Rufus Hathaway


painted landscapes, overmantels, and an important group of early New England portraits, including several of the most prominent citizens of Duxbury, Massachusetts.Hathaway was born in Freeport, Massachusetts, and was painting in the vicinity of Taunton, Massachusetts, by 1790, when he was only twenty years of age. His first portrait,
Lady with Pets,
probably of Molly Wales Fobes, is also his best known and most eccentric. This decorative painting features the impressive Mrs. Fobeswearing a powdered wig hat sprouts two large feathers, and surrounded by butterflies, birds, and her black cat Canter. The artist’s initials along with the year 1790 appear in the lower rightcorner. The earliest portrait to bear his full signature is
Reverend Caleb Turner,
dated 1791, with a pendant portrait of Mrs. Turner, who was related to Mrs. Fobes.These early efforts establish a pattern of patronage among relatives and neighbors, as well as many of the conventions that characterize Hathaway’s work, including hisemphasis on costume and accessories such as flowers, jewels, and fans; arms stiffly posed in angular positions; three-quarter-length figures filling the canvases; andincisive delineation of faces, with heavy outlining and shading from the brow to the nose. A number of the paintings are framed in heavy bolection molding thatHathaway is thought to have made himself.In 1793 Hathaway went to Duxbury, where he painted ten portraits for the powerful family of shipping magnate Ezra “King Caesar” Weston. Shortly thereafter, he painted
Joshua Winsor,
another wealthy and influential Duxbury patriarch, as well as members of his family. He also painted
Joshua Winsor’s House & c.,
whichshows Winsor himself in the foreground holding the key to his extensive residential and business properties. It is conjectured that while painting Winsor’s two prettydaughters, the young artist fell in love with 17 year old Judith, and married her in December 1795. The Hathaways settled in Duxbury, and possibly at the behest of hisfather-in-law, Hathaway began studying to be a physician. Although his primary occupation after marriage was in medicine, Hathaway continued painting until about1808. Twenty-five works are known today, including portraits, miniatures, landscapes, and overmantels. Dr. Hathaway also made at least one woodcarving, a largespread-winged eagle that was placed at the top of a temporary arch erected to inaugurate a new bridge over the Bluefish River. Hathaway was highly respected as a physician, and practiced medicine until the end of his life; in 1822 he was made an honorary fellow of the Massachusetts Medical Society. It is as a physician thatHathaway is remembered on his headstone, in an epitaph that he himself may have composed.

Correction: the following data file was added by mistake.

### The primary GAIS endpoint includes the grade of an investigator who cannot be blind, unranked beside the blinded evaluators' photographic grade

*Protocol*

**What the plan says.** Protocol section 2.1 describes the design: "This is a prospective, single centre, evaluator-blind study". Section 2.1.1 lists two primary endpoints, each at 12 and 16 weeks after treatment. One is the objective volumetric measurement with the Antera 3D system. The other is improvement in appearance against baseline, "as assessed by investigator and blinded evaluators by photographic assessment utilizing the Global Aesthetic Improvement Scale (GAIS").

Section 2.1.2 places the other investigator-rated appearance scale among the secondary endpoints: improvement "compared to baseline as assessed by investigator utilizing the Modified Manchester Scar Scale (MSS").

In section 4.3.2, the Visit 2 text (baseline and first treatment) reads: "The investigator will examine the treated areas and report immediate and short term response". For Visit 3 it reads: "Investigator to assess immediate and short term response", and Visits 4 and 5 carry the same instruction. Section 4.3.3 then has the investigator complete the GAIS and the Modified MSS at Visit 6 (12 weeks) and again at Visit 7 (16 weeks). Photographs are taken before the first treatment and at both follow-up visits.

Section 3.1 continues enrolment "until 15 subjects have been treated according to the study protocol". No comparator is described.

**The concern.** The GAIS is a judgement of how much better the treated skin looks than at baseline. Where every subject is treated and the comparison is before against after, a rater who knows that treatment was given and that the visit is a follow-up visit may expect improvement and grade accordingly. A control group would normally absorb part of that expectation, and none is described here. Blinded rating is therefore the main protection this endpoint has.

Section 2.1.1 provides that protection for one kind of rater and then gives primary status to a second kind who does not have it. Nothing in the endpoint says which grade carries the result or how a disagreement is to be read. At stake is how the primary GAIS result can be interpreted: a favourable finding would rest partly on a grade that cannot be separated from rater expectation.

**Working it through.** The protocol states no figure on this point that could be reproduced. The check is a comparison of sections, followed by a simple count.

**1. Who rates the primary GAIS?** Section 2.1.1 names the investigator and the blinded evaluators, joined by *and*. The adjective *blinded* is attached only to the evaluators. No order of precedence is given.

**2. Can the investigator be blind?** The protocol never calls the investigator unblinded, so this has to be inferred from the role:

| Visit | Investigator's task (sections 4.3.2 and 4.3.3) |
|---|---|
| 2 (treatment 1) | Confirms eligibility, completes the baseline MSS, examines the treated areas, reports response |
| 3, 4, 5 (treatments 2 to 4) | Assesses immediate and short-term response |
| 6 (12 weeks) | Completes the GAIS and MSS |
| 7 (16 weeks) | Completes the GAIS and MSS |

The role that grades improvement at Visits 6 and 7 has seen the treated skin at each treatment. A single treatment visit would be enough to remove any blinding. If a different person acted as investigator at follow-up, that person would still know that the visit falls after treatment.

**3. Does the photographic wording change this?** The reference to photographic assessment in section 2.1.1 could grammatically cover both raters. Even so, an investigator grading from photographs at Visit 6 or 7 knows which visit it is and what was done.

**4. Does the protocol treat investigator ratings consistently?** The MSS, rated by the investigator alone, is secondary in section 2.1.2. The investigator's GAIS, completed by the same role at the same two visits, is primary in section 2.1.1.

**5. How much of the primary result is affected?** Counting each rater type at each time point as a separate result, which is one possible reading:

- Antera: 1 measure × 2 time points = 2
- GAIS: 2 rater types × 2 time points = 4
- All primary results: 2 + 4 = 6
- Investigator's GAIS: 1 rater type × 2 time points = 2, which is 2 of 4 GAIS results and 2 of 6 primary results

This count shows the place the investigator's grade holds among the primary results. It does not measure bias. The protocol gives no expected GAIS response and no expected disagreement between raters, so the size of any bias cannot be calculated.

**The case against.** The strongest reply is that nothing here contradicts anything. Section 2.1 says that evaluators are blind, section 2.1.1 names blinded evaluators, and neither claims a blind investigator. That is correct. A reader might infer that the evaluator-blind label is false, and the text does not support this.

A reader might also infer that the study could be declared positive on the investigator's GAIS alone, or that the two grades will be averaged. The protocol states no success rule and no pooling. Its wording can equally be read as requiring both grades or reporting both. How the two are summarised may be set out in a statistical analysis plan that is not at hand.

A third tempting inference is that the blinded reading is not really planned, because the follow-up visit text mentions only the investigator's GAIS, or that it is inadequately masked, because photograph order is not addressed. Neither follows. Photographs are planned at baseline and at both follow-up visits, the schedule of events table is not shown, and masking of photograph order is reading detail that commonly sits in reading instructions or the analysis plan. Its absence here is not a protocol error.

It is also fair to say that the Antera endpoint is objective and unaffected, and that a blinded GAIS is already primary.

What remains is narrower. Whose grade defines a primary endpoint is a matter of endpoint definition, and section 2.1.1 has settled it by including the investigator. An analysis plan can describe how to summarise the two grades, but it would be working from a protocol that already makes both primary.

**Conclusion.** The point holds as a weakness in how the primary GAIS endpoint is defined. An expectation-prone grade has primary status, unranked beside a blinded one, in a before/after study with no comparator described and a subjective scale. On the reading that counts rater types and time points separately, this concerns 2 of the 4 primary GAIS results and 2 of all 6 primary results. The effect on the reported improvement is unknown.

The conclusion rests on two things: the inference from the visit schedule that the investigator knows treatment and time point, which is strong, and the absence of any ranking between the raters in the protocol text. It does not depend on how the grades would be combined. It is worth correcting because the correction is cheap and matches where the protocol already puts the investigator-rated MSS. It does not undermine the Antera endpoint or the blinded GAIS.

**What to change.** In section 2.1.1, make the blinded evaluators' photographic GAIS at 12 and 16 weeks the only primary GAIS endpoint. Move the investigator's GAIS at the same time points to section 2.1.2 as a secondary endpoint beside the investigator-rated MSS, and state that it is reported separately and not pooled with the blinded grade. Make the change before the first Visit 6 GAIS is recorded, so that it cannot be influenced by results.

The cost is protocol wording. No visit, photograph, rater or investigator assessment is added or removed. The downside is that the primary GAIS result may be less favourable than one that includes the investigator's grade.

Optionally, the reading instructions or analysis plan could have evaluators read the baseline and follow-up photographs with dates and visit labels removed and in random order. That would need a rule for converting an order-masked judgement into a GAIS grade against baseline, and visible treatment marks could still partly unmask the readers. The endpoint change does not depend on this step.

See also

Miniatures; Painting, Landscape
Lipman, Jean, and Tom Armstrong, eds.
American Folk Painters of Three Centuries.
New York, 1980.Little, Nina Fletcher. “Doctor Rufus Hathaway, Physician and Painter of Duxbury, Massachusetts, 1770–1822.”
Art in America,
vol. 41, no. 3 (summer 1953): 95–139. ——.
Paintings by New England Provincial Artists, 1775–1800.
Boston, 1976.Valentine, Lanci.
Dr. Rufus Hathaway: Artist and Physician, 1770–1822.
Duxbury, Mass., 1987.Valentine, Lanci, and Nina Fletcher Little. “Rufus Hathaway, Artist and Physician.”
The Magazine Antiques,
vol. 131, no. 3 (March 1987): 628–641